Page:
Sir Nicholas Winton

isifa/Eduard Erben

Sir Nicholas Winton, a British man who helped save hundreds of Jewish children from the Holocaust during World War II, has passed away at the age of 106.

He died peacefully in his sleep Wednesday at Wexham Hospital in Maidenhead, England, his son-in-law Stephen Watson told the BBC

Winton, nicknamed the "British Schindler," remained quiet for nearly half a century about his acts of heroism, including his role in organizing trains to rescue 669 children bound for Nazi concentration camps. He organized for eight trains to leave Prague—including one that left July 1, 1939. Winton's passing Wednesday occurred on the 76th anniversary of this train's departure; it was this particular train, the BBC reports, that was carrying the largest number of children—241—saved in a singular instance.

In addition to helping hundreds of mostly Czech children escape the Nazi invasion in Prague, Winton worked to find them foster families. Nearly all of the children's biological parents were killed in concentration camps. After the end of World War II, many of these orphaned kids stayed in Britain, according to the New York Times. Others returned to Czechoslovakia and some emigrated to Israel, Australia or the United States. Many of these survivors would now be in their 70s and 80s and reportedly still refer to themselves as "Winton's Children."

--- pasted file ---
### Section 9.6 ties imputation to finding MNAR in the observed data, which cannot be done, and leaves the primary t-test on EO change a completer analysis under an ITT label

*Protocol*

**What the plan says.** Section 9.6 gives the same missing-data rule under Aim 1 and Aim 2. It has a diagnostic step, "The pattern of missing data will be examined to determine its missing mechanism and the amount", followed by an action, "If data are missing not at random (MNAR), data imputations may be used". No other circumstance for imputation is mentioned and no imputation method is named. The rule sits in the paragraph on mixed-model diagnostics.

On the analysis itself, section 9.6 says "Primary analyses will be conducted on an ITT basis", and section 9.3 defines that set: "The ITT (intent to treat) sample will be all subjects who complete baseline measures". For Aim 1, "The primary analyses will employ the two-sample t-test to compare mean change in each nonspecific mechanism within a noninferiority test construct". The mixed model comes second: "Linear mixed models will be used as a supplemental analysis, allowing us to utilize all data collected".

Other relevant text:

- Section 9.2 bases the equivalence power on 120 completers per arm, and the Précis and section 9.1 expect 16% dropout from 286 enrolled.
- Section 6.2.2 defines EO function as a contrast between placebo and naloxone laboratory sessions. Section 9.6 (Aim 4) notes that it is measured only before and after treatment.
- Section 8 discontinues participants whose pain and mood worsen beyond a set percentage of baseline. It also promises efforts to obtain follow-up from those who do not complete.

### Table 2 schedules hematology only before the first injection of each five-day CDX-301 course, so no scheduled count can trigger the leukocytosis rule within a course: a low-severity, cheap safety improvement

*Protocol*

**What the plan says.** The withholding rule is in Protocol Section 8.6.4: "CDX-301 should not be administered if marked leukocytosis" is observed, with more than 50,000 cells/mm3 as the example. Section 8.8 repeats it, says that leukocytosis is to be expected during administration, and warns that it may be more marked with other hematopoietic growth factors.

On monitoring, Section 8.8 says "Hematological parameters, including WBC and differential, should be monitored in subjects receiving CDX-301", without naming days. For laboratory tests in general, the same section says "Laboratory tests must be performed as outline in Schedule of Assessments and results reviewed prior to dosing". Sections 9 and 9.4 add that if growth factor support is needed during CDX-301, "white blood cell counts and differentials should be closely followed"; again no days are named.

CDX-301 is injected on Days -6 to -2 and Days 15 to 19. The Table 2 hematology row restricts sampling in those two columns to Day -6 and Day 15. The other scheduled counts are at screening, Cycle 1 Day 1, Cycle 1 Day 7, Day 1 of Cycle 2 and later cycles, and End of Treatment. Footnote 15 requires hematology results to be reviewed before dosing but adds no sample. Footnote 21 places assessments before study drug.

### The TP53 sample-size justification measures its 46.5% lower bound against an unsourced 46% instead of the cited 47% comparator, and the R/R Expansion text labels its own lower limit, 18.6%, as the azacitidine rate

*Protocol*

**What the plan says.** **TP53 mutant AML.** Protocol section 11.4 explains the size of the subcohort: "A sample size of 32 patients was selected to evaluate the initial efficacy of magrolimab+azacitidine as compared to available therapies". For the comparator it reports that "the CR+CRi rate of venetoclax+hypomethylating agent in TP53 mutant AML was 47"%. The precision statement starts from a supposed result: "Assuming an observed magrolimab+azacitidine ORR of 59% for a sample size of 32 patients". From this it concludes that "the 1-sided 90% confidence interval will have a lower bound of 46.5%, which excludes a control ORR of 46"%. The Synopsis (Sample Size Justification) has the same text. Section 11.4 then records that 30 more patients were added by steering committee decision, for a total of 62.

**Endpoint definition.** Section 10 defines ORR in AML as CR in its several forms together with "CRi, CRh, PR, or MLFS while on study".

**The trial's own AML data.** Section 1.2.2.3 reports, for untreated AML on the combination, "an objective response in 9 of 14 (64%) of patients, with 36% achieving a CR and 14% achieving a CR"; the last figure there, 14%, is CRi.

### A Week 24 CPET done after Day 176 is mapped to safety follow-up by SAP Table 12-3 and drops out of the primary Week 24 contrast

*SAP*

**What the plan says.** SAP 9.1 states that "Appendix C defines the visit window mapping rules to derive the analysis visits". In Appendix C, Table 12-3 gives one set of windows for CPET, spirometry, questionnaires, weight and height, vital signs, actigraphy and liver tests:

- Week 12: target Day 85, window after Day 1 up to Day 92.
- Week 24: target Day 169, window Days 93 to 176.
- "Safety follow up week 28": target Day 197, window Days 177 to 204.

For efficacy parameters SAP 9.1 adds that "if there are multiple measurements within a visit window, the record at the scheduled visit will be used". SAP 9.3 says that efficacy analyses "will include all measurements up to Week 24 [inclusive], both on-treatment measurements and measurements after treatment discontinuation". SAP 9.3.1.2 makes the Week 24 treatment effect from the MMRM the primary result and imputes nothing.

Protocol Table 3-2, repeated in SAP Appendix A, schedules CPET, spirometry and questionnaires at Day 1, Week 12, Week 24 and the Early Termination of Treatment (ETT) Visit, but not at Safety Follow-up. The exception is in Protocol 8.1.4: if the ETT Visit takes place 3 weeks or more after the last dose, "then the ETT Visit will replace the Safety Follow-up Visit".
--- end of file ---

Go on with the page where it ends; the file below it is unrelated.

It was only in 1988 that Winton's heroism became known to the world after his wife found a scrapbook in their attic that contained the names of the children he'd saved. Winton suggested throwing the papers away, but his wife wouldn't allow it. "I did not think for one moment that they would be of interest to anyone so long after it happened," he later recalled to the New York Times.

In a 2001 interview with the New York Times, the modest hero offered some insight into why he helped hundreds of Jewish children. "One saw the problem there, that a lot of these children were in danger, and you had to get them to what was called a safe haven, and there was no organization to do that," he said. "Why did I do it? Why do people do different things. Some people revel in taking risks, and some go through life taking no risks at all."

Prime Minister David Cameron remembered Winton on Twitter, writing, "The world has lost a great man. We must never forget Sir Nicholas Winton's humanity in saving so many children from the Holocaust."

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